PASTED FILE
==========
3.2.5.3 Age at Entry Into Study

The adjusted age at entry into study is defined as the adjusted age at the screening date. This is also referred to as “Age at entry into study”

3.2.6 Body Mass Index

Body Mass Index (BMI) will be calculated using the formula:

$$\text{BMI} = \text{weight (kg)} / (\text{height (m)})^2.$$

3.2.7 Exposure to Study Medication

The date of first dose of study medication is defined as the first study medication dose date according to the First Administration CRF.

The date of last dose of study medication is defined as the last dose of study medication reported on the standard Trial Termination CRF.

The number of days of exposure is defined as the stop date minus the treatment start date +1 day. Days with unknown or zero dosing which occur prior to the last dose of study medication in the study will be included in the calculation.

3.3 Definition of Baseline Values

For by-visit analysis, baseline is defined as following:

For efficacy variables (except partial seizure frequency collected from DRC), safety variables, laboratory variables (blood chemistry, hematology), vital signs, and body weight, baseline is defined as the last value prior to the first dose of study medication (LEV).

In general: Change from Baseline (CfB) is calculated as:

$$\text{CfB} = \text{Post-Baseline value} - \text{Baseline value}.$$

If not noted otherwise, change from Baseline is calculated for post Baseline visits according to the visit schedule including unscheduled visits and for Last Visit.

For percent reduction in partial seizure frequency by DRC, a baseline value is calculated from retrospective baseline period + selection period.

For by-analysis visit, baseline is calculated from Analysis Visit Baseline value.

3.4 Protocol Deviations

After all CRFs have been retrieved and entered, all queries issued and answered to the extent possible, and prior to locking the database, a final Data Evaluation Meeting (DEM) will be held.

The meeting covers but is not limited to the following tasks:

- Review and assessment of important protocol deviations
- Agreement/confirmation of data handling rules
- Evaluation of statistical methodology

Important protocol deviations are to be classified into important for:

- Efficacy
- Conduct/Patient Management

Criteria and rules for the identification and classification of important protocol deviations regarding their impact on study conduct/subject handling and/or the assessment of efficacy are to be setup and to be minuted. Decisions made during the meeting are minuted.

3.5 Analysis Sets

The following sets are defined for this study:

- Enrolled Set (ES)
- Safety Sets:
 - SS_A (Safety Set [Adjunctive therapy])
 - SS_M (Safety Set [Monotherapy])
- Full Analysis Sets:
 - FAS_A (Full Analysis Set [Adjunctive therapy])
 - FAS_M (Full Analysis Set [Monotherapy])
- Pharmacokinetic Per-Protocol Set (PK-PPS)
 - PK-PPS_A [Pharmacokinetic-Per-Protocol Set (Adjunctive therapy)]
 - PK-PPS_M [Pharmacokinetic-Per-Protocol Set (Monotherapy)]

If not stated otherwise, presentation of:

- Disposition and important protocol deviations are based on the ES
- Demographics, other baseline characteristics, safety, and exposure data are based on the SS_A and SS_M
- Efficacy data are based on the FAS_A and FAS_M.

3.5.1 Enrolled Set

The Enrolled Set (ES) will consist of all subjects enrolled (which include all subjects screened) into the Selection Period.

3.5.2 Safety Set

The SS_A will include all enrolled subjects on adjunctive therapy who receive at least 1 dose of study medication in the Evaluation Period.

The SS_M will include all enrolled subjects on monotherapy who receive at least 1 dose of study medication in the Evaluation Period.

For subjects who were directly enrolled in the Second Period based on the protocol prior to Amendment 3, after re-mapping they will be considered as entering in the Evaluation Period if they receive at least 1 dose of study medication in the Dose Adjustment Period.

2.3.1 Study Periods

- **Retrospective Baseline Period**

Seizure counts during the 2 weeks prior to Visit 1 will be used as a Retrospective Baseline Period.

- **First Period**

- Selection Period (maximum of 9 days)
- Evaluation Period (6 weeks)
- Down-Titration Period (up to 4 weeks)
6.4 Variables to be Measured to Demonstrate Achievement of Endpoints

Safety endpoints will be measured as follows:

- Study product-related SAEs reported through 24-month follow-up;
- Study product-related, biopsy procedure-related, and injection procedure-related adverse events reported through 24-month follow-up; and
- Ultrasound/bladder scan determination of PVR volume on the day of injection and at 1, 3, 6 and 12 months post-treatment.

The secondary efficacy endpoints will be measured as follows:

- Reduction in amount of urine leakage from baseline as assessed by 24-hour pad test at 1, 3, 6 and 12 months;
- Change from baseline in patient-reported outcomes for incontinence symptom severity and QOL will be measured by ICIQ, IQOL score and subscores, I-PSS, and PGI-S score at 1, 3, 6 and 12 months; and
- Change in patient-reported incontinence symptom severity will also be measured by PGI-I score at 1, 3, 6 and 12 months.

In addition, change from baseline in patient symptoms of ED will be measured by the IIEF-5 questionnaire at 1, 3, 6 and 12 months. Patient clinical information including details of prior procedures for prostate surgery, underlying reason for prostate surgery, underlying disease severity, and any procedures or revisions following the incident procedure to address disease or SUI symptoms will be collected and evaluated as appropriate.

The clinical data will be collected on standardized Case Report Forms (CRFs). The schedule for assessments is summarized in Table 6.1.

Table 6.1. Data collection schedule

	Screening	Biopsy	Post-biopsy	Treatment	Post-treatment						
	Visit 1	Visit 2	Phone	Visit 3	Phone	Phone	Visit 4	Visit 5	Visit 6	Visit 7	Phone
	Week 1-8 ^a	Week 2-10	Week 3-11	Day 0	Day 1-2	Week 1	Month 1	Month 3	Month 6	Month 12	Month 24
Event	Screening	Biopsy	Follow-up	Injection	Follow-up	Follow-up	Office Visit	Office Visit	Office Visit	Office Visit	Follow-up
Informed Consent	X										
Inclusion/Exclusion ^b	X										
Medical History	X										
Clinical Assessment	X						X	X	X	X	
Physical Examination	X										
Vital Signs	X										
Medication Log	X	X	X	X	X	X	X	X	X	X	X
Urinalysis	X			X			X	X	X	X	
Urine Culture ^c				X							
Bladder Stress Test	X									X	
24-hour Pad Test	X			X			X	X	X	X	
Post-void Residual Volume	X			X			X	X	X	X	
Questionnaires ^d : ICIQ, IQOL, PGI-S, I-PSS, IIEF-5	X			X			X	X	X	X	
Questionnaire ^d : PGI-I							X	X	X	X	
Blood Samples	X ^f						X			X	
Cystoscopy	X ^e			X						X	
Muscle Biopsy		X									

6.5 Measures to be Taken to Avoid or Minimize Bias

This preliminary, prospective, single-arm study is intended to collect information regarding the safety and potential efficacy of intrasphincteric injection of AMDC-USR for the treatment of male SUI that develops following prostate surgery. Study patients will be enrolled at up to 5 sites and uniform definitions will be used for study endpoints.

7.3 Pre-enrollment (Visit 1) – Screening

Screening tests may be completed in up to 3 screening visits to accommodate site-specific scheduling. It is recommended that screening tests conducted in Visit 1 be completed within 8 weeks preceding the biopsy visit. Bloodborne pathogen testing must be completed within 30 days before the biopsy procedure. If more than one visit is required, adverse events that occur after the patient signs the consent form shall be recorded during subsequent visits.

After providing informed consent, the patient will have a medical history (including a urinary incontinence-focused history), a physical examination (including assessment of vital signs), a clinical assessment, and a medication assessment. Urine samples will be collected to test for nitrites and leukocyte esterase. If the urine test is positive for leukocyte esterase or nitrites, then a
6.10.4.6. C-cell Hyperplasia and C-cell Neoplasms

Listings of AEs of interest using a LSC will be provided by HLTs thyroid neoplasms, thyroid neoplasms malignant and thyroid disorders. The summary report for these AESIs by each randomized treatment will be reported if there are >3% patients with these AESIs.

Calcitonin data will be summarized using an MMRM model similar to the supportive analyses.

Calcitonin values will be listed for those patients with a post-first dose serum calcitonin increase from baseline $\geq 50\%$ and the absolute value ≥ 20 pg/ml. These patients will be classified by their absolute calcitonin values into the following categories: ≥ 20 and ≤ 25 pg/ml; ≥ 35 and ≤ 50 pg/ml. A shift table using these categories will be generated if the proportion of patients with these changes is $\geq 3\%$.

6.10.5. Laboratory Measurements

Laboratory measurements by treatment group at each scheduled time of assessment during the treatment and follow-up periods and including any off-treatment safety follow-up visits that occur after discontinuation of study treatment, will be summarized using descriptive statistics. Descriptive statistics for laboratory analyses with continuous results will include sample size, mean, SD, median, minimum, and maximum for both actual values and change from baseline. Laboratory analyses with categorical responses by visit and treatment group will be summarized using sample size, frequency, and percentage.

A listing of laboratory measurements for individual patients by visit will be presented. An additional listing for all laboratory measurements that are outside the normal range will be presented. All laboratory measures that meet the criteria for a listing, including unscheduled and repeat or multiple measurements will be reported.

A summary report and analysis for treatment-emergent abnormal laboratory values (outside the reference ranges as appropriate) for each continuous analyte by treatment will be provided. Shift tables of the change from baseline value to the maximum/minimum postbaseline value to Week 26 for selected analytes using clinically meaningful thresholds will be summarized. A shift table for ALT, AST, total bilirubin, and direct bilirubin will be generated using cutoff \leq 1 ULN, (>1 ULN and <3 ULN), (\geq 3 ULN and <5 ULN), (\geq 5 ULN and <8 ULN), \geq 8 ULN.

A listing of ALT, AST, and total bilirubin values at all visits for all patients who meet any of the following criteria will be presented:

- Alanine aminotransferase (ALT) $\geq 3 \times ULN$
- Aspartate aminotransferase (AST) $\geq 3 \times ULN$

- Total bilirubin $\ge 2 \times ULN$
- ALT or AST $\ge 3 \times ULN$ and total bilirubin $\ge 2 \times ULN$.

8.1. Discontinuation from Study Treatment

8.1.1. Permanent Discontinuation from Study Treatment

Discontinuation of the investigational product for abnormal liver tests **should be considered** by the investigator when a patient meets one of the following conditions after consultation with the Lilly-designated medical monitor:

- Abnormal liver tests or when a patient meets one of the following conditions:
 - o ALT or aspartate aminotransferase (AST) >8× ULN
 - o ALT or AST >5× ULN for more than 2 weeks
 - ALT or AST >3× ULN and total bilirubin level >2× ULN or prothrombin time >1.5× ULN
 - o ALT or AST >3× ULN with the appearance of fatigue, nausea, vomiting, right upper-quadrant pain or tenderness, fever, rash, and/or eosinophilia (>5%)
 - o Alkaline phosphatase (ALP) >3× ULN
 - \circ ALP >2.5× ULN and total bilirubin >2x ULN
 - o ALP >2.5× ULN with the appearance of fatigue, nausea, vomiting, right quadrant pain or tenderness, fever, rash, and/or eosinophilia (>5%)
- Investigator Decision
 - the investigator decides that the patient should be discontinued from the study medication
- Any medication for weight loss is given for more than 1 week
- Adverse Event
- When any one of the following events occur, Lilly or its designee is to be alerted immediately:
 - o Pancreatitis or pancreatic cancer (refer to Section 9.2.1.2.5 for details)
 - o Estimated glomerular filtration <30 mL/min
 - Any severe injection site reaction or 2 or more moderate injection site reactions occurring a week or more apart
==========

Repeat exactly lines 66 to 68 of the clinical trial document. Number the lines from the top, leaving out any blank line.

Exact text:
In addition, change from baseline in patient symptoms of ED will be measured by the IIEF-5 questionnaire at 1, 3, 6 and 12 months. Patient clinical information including details of prior procedures for prostate surgery, underlying reason for prostate surgery, underlying disease severity, and any procedures or revisions following the incident procedure to address disease or SUI symptoms will be collected and evaluated as appropriate.

The clinical data will be collected on standardized Case Report Forms (CRFs). The schedule for assessments is summarized in Table 6.1.

Table 6.1. Data collection schedule